UVA Law Student Group Teaches Members Smart Investing, Financial Skills

Rivanna Investments

Members of the Rivanna Investments student organization, including president Andrew Mandelbaum, center, learn how to make stock pitches and learn investment strategies.

September 26, 2014

Apple stock was a fantastic investment years ago, but is it too volatile now following an unsteady launch of the iPhone 6? Members of the student-run Rivanna Investments at the University of Virginia School of Law are learning the financial skills to know the answer — and how to pitch an investment strategy around it.

As one of several extracurricular activities that complement the school's John W. Glynn, Jr. Law & Business Program, Rivanna launched in 2010 with $100,000 in seed money from the Law School Foundation. Despite maintaining a sizable cash balance, the group has grown its portfolio to more than $130,000 today.

"The overarching goal of the group is to educate Law School students about the financial industry and how investing works. Law firms appreciate their incoming associates having such knowledge" said Rivanna Investments President Andrew Mandelbaum, a second-year law student.

On most Fridays during the school year, a student involved in the group will make a stock pitch that requires research on a given company.

"They try to make a persuasive argument as to why we, as an organization, should put money into it," he said. "It's a great experience for students. If they can successfully pitch a stock and defend their thesis, and then have the stock added to a real portfolio, that's pretty exciting."

After a stock pitch, Rivanna's investment committee votes on whether to invest in the company and how much to invest. Initial investments cannot go above 10 percent of the portfolio. All trades are run through the Law School Foundation and approved by faculty adviser Dick Crawford. Crawford, who teaches Finance of Small Enterprise, also has experience in management positions at major financial service firms, including Citigroup and Dean Witter.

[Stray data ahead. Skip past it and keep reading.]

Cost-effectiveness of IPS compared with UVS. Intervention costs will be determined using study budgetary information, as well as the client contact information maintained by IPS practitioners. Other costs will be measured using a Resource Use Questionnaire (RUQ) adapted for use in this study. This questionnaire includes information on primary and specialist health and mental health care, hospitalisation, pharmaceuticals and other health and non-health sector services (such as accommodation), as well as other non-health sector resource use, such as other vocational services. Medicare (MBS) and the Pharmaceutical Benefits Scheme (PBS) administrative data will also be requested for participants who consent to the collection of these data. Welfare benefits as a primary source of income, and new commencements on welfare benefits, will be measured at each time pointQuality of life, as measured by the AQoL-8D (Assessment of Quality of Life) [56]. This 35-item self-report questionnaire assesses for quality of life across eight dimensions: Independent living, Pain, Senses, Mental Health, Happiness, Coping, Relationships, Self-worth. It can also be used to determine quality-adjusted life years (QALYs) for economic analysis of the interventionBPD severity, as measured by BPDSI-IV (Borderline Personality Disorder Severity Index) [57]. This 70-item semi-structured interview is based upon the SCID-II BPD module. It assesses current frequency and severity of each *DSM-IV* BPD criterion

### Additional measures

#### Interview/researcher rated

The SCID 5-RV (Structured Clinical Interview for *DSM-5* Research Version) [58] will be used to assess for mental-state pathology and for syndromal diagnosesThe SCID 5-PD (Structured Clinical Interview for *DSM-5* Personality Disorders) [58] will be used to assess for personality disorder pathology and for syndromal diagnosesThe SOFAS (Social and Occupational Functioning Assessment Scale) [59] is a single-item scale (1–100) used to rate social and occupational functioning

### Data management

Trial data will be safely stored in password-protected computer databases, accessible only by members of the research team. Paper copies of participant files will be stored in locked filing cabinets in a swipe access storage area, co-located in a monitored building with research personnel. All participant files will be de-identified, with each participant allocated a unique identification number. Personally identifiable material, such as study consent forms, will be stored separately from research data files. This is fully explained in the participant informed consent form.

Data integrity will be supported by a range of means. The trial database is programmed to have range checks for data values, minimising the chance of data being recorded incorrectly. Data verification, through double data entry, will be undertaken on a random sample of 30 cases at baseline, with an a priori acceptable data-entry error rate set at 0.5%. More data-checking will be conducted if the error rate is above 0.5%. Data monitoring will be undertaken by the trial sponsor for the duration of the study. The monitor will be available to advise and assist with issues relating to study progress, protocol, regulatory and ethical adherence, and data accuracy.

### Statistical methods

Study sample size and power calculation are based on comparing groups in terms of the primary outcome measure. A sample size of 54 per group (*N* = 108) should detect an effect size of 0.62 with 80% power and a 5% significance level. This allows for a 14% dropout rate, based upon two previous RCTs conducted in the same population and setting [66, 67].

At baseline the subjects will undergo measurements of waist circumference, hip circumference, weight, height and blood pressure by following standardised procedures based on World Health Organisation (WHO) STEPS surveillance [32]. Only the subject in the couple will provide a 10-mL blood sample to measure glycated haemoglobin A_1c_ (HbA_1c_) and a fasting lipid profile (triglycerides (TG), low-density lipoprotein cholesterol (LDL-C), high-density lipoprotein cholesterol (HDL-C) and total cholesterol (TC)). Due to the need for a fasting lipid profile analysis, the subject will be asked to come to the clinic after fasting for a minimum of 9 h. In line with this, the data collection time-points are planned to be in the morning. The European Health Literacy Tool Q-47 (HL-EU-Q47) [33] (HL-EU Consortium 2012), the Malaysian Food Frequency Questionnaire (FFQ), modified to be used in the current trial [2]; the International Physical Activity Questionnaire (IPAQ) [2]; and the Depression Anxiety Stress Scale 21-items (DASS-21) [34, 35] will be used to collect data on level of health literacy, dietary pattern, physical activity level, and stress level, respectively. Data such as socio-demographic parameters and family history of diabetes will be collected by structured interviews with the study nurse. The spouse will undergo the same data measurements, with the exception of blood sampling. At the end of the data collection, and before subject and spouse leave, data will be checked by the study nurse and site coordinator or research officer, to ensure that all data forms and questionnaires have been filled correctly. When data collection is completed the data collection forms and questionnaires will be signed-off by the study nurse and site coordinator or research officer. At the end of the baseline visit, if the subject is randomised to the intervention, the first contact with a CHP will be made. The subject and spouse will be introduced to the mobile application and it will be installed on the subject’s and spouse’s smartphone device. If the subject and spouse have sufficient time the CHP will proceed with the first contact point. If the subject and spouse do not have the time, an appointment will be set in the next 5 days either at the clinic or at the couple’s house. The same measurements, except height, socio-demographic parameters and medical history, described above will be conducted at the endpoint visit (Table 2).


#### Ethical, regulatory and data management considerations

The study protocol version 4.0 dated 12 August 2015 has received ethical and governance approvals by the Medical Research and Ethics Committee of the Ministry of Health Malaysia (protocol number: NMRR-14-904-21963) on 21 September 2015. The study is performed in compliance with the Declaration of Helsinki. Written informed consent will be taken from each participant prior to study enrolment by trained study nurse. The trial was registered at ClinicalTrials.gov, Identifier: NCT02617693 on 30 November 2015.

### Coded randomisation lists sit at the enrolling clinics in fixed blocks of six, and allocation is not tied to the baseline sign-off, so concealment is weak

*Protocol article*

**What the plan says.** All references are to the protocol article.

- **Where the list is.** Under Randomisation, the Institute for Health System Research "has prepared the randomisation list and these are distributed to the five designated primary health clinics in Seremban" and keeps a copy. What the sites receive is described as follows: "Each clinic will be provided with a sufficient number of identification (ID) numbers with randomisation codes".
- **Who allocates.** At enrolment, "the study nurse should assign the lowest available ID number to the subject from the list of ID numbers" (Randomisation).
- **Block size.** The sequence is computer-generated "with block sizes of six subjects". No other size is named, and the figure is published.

"Since its founding, Rivanna Investments has developed nicely and progressed far beyond the original expectations of the dean and the trustees who supported its formation," Crawford said. "This practical experience gives students the background to better understand the issues in courses ranging from securities law to the Law & Business course in corporate finance."

The group also invites business experts to address the group. This year's slate includes Darden School of Business Dean Robert Bruner, Goldman Sachs partner and UVA Law adjunct professor Jim Donovan , and Darden professor Bill Sihler, a pioneer in finance who will discuss FRICTO analysis on Oct. 3. (Here's one lesson the students will learn: FRICTO is an acronym for flexibility, risk, income, control, timing and "other" — a framework that a corporate strategy management team can use to analyze how it will fund itself.)

Today at noon in WB105, Mandelbaum will give an overview of how to make a stock pitch to Rivanna's more than 20 members and other students who may join the group. Student stock pitches will begin two weeks later.

"We have ample opportunity to deploy more cash this year, so every member has a legitimate chance of having his or her pitch accepted by the investment committee," Mandelbaum said.  "We're also instituting a mentorship program so that experienced partners can share what they've learned over the last one or two years with new members."

Prior to law school, Mandelbaum gained financial experience working for a hedge fund, worked as an analyst for a company that managed money for wealthy families in Israel and ran his own investment research company catering to high-net-worth clients. Despite his own experience, he said Rivanna Investments is designed to most help those without any financial background.

"If we can equip members with a basic understanding of what an income statement looks like, what a balance sheet is, and how cash flows are reflected between the two, that should make our participants stronger employees by facilitating their ability to comprehend a company's business model and where the risks may be," he said. "Whether Rivanna members go on to work in corporate law or as litigators, or transition into the financial or consulting worlds, the goal of the club is to instill knowledge that will give them a better understanding of the issues they will face in their professional lives."

Having just been through several job interviews as part of the Law School's on-Grounds interview process, Mandelbaum said he heard positive comments from potential employers about his involvement in Rivanna Investments. "Alumni and interviewers really appreciate that we're doing something like this," he said.

Mandelbaum said he envisions spending time at each of the group's meetings, which are open to all law students, teaching or reinforcing a new concept.

He also is looking at options to work more closely with the Charlottesville-based CFA Institute, which runs the highly regarded Chartered Financial Analyst program.



Founded in 1819, the University of Virginia School of Law is the second-oldest continuously operating law school in the nation. Consistently ranked among the top law schools, Virginia is a world-renowned training ground for distinguished lawyers and public servants, instilling in them a commitment to leadership, integrity and community service.

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